Revisions Move Canada’s Trade Calance to Deficit

Fundamental analysis of Forex market

Canada posted a surprise -$0.42 billion trade deficit in September, defying expectations for a $0.2 billion surplus. This follows a revised -$0.55 billion deficit in August (previously reported as a $0.53 billion surplus).

The narrowing of the deficit in September was driven by declines in imports (-0.4%) outpacing those in exports (-0.2%), The move to a deficit is the result of a significant upward revision to August’s imports, caused by the late reporting of three high-value ships (icebreakers from Sweden) that drove overall transportation sector imports up.

In real terms, the slumps were more pronounced, with import volumes falling 1.5% and export volumes declining 1.2%.

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The decline in imports was mostly led by a drop in aircraft and other transportation equipment (-28.3%) due to a decrease in the imports of ships (noted above). Energy imports were also down 11.5% on the month, led by a decline in both crude oil imports (-13.2%) and refined petroleum products (-18.9%). Imports fell in five out of the 11 sectors.

Exports were mixed, with six out of the 11 sectors posting declines. The decline was mostly led by a pullback in consumer goods exports (-3.9%) which was mostly centered in food, beverage, and tobacco products (-5%). Energy exports provided somewhat of an offset, moving up 2.3% on the month, with a notable increase in refined petroleum energy products (10.6%).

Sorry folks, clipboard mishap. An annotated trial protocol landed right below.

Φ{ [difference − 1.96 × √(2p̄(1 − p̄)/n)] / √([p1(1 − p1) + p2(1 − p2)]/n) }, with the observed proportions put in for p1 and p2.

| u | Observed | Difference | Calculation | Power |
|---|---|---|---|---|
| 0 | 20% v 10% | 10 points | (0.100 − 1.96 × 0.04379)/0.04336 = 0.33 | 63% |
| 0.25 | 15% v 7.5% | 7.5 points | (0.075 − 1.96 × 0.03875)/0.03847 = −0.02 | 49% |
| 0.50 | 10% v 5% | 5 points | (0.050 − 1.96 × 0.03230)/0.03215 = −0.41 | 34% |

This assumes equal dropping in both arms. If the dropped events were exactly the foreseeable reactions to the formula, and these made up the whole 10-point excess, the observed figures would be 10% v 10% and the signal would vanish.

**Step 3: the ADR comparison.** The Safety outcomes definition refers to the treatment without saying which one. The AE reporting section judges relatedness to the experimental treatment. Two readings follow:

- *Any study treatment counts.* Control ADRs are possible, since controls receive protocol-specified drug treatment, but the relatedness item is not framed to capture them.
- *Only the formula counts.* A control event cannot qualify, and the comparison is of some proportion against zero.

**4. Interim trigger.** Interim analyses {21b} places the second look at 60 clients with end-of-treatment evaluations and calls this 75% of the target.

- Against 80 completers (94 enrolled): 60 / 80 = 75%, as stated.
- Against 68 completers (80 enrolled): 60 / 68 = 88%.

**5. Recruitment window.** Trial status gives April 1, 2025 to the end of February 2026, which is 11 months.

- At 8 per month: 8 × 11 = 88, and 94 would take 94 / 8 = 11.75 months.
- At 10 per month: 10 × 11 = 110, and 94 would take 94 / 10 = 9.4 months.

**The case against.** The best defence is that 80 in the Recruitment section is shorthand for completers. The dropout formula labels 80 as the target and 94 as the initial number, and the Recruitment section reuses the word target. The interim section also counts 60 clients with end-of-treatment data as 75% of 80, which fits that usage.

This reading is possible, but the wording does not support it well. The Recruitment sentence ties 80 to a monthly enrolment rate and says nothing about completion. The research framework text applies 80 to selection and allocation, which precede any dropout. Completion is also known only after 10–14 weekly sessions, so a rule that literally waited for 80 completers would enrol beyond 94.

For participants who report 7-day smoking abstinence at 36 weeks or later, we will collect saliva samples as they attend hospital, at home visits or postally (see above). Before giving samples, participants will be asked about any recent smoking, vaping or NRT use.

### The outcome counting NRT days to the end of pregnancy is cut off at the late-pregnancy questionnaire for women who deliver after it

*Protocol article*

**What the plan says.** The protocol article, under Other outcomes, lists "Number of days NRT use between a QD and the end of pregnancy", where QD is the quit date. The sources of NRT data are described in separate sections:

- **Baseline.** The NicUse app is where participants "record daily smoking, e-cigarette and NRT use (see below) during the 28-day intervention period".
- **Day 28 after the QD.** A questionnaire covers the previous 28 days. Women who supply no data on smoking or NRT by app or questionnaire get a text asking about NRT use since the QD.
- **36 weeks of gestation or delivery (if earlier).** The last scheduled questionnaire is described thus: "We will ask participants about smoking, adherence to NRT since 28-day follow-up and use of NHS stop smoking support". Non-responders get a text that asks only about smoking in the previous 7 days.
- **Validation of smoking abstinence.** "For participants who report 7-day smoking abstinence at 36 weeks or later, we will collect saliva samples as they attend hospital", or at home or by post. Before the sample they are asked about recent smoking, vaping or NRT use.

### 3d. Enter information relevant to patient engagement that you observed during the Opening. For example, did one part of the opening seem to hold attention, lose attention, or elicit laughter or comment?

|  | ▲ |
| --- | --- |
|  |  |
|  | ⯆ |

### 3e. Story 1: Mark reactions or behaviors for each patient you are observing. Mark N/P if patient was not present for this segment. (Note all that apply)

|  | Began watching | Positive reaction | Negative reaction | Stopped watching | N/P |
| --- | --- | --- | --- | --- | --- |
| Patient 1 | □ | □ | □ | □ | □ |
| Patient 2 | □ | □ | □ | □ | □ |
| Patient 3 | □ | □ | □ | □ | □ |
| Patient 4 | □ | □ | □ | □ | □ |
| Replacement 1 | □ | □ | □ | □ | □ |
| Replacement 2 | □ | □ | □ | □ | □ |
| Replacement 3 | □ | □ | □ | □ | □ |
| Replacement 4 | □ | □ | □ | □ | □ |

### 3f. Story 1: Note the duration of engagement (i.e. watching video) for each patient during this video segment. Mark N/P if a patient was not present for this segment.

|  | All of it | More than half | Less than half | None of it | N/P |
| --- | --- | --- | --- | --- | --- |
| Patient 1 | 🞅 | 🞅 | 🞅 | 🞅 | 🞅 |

Canada’s merchandise trade surplus with the U.S. narrowed to $4.8 billion in September, as a imports (1.2%) increased more than exports (0.4%).

Key Implications

This was a disappointing print, boosted further by the significant revision to August’s data. For the third quarter as a whole, import volumes were down 1.2%, whereas exports volumes also fell a less drastic 0.3%.This leaves our third quarter GDP tracking at 1.8%, just in line with the Bank of Canada’s estimate. Nevertheless, the broad-based declines in both exports and imports confirms the slowing momentum narrative, both domestically and globally.

It is worth noting that the Bank of Canada upgraded the contribution of exports to overall growth in its latest Monetary Policy Report for 2018 and 2019 – a welcome development if realized and one which is likely still possible given strong performance in Q2. Going forward, strong U.S. export demand, greater trade certainty with USMCA, and a lagging Canadian dollar should support the export sector.

Steel and aluminum tariff negotiations are still ongoing, with Foreign Minister Freeland recently indicating that the negotiations are completely separate and independent from the USMCA agreement, albeit hinting that the agreement has provided “positive momentum.” Any resolution to these tariffs should provide an added boost to positive sentiment generated by the removal of NAFTA uncertainty.